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“What drew me to The Waste Land,” the Mexican poet and Nobel laureate Octavio Paz once wrote, “was horror at the modern world.” Paz is without a doubt the most important literary figure in twentieth-century Mexico, and one of Latin America’s crucial essayists, alongside Borges and Vallejo. Dozens of book-length studies have been published on Paz’s poetry, prose, and political writings, but most of these have been written by Mexican critics who place the author in a purely national context. Paz’s relationship to the Mexican Revolution, to the Revolutionary Institutionalized Party (PRI), and to his Mexican predecessors has been studied in depth by critics as diverse as Manuel Ulacia, Anthony Stanton, Guillermo Sheridan, and Ilán Stavans.
What has been missing from Paz scholarship so far are comparative studies that take a larger international approach to a poet who prided himself on his intellectual cosmopolitanism. Paz met André Breton in Paris and was influenced by surrealist poetics early on. He read Roger Caillois’s texts on mimetism and incorporated some of those ideas into The Labyrinth of Solitude. Paz also praised Georges Bataille’s theories of eroticism and modeled his own books on them. He often cited Marx, Freud, and Nietzsche as crucial philosophical influences, and Eliot, Breton, and Mallarmé, among others, as models of poetic invention. Scholarship in this field would greatly benefit from studies of Paz and Marxism (an excellent starting point is a chapter on Paz’s political thought in Enrique Krauze’s recent book Redeemers), Paz and surrealism, Paz and Anglo-American modernism and other similar inquiries.
Tom Boll’s Octavio Paz and T. S. Eliot is a welcome contribution in this direction. It presents a careful and impressively researched study of young Paz’s reflections on Eliot’s poetry, which the former repeatedly acknowledged as one of the most important influences on his early work and on his vision of modernity. Critics like Charles Tomlinson and Manuel Ulacia have mentioned this aesthetic debt, but Boll develops that line of inquiry into an equable comparison of both poetic projects. Boll’s essay is divided into two parts: the first, “Mexican Contexts,” discusses the earliest Spanish translations of Eliot’s poetry and reconstructs the work that a young Paz—who would not have spoken English yet—would have read in the Mexican literary journal Contemporáneos in the 1930s. The chapter devoted to “Eliot in Spanish,” for instance, shows how Enrique Munguía Jr.’s translation of The Waste Land resolved many of the original’s semantic and stylistic ambiguities by flattening out Eliot’s language into relatively straightforward prose. This first section also includes an erudite discussion of the poetic models favored by the previous generation of Mexican poets, and highlights the importance of Ramón López Velarde, Paul Valéry, Saint-John Perse, and others in shaping Paz’s poetic voice.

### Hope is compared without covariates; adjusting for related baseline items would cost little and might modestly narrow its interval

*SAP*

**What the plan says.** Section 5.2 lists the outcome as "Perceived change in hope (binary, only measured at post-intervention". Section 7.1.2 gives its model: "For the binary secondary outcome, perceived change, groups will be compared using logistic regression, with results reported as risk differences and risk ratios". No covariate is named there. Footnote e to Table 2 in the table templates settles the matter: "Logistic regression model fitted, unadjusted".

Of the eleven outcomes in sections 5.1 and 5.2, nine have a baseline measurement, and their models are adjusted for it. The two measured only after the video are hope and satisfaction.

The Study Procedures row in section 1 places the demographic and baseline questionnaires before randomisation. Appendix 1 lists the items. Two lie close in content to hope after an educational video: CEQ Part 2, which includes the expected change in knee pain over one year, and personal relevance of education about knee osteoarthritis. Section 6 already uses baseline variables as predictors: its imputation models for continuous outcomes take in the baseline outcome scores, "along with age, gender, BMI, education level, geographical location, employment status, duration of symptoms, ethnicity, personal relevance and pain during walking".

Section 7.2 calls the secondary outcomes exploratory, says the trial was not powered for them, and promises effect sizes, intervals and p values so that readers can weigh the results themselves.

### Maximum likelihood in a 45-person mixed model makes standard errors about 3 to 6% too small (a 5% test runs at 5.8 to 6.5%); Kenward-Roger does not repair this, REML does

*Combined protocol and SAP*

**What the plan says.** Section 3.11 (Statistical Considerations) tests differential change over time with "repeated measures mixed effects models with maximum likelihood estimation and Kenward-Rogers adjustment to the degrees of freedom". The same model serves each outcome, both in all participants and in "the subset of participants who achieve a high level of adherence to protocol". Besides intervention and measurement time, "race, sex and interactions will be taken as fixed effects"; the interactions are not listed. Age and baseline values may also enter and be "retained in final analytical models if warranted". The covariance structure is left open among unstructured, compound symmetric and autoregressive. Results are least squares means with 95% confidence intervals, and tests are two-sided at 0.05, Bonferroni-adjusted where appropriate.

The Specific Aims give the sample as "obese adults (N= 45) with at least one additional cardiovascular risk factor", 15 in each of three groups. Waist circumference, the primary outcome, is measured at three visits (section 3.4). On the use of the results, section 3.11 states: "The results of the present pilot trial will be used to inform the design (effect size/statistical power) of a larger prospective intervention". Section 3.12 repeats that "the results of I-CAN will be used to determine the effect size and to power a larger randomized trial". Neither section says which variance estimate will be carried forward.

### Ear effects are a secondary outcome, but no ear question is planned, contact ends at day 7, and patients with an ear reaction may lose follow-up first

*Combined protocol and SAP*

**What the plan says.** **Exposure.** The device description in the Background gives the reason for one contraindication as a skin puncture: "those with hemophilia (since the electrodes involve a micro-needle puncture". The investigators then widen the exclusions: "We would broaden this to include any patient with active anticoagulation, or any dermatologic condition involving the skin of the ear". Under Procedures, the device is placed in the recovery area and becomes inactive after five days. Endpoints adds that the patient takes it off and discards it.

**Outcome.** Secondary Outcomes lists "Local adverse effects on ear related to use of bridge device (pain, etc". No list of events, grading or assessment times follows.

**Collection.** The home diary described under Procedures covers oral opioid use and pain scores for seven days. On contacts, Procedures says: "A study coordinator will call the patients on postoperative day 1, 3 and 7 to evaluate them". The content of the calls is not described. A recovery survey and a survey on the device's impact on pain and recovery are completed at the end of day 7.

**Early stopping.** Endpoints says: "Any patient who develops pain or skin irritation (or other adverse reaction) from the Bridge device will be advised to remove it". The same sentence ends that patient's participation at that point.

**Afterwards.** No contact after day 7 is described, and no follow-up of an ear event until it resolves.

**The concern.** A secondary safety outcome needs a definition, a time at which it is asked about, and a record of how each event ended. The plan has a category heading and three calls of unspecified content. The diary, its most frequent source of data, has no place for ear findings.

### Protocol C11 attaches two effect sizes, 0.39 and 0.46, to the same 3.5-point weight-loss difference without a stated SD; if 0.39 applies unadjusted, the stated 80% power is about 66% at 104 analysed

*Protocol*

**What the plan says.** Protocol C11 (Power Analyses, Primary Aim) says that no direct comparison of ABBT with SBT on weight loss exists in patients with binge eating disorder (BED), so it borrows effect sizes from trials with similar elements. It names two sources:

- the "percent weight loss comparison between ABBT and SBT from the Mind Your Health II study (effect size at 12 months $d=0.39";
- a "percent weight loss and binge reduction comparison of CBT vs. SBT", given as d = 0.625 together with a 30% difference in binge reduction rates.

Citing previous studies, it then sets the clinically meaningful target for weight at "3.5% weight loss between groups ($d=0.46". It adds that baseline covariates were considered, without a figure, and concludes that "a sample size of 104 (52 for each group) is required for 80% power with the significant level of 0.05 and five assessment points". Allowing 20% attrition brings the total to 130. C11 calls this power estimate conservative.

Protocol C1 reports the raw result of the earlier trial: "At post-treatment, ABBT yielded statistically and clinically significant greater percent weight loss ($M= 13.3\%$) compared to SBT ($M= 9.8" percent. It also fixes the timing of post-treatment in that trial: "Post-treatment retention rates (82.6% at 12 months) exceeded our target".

The second part bears a title taken from one of Paz’s declarations about Eliot’s poetry: “Me acompaña, me intriga, me irrita, me conmueve” (“It accompanies me, it intrigues me, it irritates me, it moves me”). The chapters grouped here situate Paz in relation to various intellectual and literary debates that shaped the 1930s and the post-war years: art for art’s sake, Marxism, and the relationship between poetry and history. Boll notes insightfully that there seems to be a contradiction between Paz’s enthusiasm for Eliot’s poetry and his attraction to Marxism: “Paz struggles to account for the two imperatives of the Marxist project: the one to acknowledge historical circumstance; and the other to act upon it for change” (68).
In the second part of the book, Boll discusses Paz’s relationship to his notable contemporaries: Luis Cernuda, Jorge Cuesta (a Contemporáneos group member who was a crucial early influence), and Pablo Neruda (who chastised Paz for not taking his political convictions far enough). Paz’s [End Page 564] early years in the United...